new family of high-power prismatic ultracapacitors could see action in a wide
array of new applications, ranging from automobiles and garbage trucks to
trains and robots.
Designed and manufactured by Ioxus Inc., the new ultracapacitors could serve
as an alternative, or as an adjunct to, batteries in electric vehicles. The new
devices have particular appeal in other areas of the transportation sector, especially in applications that need sudden
bursts of electric power.
many applications, you could pair the ultracapacitors with other sources, such
as a battery or a fuel cell," says Robert Jaworski, chief strategy officer for
Ioxus. "The ultracapacitors would provide the power portion of the power-energy
equation, and the batteries would supply the energy."
The ultracapacitor family includes three
prismatic products ranging in capacitance from 1,000 F (Farads) to 5,000 F at
2.7V. The high-capacitance 5,000-F product is said to be one of the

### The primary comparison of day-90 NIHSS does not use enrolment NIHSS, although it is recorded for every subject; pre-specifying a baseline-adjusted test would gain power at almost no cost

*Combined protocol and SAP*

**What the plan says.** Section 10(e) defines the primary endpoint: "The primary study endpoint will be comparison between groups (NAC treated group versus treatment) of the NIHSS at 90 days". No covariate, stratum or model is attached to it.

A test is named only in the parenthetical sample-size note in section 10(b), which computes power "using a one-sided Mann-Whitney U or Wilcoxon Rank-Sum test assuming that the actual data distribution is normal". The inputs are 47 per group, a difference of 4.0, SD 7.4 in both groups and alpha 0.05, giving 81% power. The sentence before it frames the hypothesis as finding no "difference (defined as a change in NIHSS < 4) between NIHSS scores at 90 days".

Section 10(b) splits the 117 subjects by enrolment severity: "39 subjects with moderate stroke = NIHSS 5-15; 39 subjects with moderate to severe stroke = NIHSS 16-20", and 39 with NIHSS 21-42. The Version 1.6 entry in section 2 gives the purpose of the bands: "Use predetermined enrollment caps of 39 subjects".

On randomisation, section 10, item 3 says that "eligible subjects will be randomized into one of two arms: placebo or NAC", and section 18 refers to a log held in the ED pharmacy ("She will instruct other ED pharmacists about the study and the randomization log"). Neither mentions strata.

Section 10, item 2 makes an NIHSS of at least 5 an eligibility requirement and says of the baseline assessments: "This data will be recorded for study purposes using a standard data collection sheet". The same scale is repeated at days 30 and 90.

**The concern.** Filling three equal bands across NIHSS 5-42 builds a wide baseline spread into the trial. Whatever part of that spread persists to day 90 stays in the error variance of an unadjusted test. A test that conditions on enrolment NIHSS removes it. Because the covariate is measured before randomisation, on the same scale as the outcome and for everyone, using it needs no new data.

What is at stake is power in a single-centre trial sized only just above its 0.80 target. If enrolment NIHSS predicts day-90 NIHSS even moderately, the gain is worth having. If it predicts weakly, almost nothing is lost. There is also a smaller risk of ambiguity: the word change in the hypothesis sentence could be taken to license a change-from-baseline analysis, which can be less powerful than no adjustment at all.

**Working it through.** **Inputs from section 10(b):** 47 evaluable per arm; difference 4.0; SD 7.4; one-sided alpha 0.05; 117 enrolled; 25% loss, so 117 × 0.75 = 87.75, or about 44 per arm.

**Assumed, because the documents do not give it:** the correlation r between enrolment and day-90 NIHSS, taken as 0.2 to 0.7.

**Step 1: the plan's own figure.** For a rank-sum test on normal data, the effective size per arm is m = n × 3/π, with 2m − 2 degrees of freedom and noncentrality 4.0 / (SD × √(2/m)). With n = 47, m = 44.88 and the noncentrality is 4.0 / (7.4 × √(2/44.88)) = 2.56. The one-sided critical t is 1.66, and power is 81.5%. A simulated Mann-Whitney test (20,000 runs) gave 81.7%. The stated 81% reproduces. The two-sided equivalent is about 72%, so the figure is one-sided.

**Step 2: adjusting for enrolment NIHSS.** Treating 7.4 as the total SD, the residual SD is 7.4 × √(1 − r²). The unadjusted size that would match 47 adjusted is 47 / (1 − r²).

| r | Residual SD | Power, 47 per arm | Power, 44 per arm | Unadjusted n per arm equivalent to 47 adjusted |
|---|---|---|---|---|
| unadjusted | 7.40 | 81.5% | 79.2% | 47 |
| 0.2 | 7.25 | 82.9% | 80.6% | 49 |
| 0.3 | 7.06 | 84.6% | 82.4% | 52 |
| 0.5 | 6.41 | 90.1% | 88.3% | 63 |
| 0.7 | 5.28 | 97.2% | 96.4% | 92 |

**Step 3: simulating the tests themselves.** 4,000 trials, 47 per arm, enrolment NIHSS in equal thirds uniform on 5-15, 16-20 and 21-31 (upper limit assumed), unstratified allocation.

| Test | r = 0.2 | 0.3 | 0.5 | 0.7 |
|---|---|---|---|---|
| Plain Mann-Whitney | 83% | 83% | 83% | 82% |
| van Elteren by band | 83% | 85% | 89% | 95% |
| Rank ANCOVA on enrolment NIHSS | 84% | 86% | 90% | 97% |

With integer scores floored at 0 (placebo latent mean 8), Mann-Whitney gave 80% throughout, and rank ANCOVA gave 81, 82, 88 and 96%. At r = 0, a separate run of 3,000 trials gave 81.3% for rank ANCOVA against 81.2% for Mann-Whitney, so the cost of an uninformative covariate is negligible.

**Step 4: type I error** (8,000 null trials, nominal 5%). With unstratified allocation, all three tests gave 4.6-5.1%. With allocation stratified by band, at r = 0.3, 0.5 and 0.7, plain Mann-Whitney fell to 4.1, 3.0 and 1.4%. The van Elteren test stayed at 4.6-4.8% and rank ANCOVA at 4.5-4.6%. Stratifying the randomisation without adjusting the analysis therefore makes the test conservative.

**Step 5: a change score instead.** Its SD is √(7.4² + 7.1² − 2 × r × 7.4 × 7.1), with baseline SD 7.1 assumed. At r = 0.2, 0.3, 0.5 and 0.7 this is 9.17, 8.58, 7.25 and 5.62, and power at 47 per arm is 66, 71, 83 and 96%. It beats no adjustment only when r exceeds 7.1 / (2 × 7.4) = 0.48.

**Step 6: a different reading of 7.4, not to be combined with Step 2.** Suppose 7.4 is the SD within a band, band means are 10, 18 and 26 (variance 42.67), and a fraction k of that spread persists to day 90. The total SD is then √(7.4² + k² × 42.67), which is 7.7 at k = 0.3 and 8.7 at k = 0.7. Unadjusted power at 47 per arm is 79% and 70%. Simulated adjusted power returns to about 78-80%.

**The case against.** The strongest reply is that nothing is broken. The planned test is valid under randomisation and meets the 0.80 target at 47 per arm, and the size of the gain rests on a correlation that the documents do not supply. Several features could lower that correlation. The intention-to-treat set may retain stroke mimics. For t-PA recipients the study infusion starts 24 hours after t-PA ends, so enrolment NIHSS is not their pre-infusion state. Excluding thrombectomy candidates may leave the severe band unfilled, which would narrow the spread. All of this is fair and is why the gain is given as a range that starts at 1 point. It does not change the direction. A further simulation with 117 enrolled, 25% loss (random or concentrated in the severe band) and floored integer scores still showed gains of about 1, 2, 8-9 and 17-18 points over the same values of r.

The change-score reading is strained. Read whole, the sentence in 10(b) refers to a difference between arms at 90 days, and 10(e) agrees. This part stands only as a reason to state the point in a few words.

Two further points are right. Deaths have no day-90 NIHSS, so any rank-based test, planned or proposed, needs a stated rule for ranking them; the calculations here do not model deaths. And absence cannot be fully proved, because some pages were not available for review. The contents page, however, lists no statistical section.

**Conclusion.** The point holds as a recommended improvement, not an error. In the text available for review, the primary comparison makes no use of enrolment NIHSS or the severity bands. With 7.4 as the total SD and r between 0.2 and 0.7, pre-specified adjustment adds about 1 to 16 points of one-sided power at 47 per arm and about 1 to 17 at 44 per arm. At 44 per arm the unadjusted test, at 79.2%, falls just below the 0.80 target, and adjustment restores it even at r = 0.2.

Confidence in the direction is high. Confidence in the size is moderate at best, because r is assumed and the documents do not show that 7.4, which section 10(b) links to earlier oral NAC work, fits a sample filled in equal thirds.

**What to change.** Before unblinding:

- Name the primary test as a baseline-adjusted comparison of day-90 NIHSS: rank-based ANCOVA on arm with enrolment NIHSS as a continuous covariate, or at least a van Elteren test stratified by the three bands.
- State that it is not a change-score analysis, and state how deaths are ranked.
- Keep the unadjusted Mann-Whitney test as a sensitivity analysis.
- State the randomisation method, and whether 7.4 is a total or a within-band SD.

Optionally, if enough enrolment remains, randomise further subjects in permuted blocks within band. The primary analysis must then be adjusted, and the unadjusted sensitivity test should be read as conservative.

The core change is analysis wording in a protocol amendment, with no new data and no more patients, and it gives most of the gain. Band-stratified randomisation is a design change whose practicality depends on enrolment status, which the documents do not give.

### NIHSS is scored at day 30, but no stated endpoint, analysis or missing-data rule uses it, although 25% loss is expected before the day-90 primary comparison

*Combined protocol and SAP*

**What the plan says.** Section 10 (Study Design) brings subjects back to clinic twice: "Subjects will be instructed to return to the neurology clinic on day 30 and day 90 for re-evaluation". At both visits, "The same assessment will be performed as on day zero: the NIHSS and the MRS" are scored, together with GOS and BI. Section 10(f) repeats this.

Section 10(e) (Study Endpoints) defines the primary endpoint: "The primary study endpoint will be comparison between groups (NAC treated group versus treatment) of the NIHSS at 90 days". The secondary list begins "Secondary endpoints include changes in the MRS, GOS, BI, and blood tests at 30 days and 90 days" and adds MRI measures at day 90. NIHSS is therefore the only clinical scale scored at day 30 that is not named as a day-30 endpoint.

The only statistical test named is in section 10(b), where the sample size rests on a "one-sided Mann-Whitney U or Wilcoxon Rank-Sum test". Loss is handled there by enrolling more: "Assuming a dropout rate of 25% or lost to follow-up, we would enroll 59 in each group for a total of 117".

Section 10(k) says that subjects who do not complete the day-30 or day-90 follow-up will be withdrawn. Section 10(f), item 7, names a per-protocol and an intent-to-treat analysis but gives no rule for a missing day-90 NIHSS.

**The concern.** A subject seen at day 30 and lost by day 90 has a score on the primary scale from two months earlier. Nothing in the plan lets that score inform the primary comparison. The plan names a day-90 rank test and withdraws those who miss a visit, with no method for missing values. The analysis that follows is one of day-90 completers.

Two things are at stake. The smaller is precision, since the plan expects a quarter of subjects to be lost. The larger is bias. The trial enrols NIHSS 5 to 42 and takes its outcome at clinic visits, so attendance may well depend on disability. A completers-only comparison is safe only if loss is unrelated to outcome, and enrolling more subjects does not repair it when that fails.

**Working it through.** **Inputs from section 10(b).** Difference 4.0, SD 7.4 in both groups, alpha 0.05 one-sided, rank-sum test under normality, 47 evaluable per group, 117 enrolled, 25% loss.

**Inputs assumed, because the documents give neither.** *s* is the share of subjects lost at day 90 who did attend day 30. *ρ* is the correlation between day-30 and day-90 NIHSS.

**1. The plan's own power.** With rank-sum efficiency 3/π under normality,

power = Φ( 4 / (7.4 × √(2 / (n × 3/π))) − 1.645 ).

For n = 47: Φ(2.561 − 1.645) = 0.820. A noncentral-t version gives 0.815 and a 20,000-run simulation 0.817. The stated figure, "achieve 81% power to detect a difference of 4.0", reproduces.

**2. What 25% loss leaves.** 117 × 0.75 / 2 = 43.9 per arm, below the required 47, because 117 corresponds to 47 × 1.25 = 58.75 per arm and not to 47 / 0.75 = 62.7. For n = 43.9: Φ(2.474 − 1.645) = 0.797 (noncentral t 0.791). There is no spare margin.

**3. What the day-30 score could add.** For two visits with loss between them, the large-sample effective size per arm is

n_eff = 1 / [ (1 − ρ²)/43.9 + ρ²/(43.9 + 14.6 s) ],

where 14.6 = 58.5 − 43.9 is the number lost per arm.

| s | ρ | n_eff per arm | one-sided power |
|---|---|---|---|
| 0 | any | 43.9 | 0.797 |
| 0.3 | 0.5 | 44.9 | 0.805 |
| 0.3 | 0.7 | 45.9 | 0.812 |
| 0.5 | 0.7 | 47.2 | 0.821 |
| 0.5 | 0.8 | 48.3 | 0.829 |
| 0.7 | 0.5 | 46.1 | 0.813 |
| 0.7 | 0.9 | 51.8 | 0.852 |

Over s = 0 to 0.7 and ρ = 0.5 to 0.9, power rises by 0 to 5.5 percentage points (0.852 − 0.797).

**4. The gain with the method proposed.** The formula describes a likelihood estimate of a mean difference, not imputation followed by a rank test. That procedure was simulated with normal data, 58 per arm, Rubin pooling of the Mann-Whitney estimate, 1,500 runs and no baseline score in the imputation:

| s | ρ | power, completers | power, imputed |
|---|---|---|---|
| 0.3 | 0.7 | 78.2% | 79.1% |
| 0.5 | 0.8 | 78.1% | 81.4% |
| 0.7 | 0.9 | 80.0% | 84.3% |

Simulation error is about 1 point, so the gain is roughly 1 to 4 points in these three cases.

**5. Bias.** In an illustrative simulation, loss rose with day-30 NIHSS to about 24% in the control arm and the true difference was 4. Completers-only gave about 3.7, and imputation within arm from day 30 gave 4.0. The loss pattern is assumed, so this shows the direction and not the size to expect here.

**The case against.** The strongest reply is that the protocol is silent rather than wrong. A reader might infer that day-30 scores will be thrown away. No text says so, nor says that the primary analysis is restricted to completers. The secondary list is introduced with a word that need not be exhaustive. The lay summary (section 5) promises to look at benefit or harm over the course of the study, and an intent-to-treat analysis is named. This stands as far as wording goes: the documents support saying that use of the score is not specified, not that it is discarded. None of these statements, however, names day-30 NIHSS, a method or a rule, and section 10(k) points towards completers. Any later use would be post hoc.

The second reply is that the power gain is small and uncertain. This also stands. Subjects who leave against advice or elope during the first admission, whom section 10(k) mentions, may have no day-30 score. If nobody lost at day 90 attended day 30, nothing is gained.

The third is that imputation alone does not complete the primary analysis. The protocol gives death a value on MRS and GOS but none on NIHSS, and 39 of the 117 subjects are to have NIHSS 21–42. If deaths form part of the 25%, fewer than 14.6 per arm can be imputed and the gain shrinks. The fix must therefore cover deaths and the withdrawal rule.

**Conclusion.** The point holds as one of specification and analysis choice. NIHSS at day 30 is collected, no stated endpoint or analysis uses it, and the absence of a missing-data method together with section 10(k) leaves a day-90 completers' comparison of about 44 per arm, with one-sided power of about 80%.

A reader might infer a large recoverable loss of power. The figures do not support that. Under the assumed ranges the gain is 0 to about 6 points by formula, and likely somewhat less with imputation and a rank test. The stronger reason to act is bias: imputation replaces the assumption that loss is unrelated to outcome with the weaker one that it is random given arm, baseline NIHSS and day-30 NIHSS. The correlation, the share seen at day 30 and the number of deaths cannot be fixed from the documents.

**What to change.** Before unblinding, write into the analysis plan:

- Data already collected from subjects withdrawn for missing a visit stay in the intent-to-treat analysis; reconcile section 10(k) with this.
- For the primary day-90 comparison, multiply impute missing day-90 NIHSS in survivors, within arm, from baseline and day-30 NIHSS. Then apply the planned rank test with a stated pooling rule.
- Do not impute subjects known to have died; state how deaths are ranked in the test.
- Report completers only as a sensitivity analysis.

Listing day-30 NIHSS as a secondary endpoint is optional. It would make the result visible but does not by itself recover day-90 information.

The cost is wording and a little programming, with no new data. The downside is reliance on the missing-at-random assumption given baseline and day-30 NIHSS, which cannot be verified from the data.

highest-capacitance prismatic ultracapacitors on the market. Maximum power
produced by the 5,000-F unit is 10.85 kW/kg; specific energy is 6.03 W-hr/kg.
Jaworski says the new ultracapacitors could
also serve in applications by themselves, without batteries. In garbage trucks,
which must stop and start every hundred feet or so, as well as in material handling
robots, ultracapacitors could supply intermittent power. "Robots make
repetitive motions, and they have to slow down and stop," he says. "Right now,
they stop, lose the energy and release it as heat. That energy could be
captured in an ultracapacitor and used for the return-motion of the robot arm."
In public transportation, such as trains and
buses, the ultracapacitors could also provide power after being recharged by overhead
lines at intermittent stops.
In smart grids, Jaworski says, the
ultracapacitors could also supply energy to help offset short-duration
couldn't do these kinds of applications with batteries because they need more
time to recharge," he says. "These ultracapacitors can recharge very quickly."
Producing high-quality end-production metal parts with additive manufacturing for applications like aerospace and medical requires very tightly controlled processes and materials. New standards and guidelines for machines and processes, materials, and printed parts are underway from bodies such as ASTM International.
Engineers at the University of San Diego’s Jacobs School of Engineering have designed biobatteries on commercial tattoo paper, with an anode and cathode screen-printed on and modified to harvest energy from lactate in a person’s sweat.
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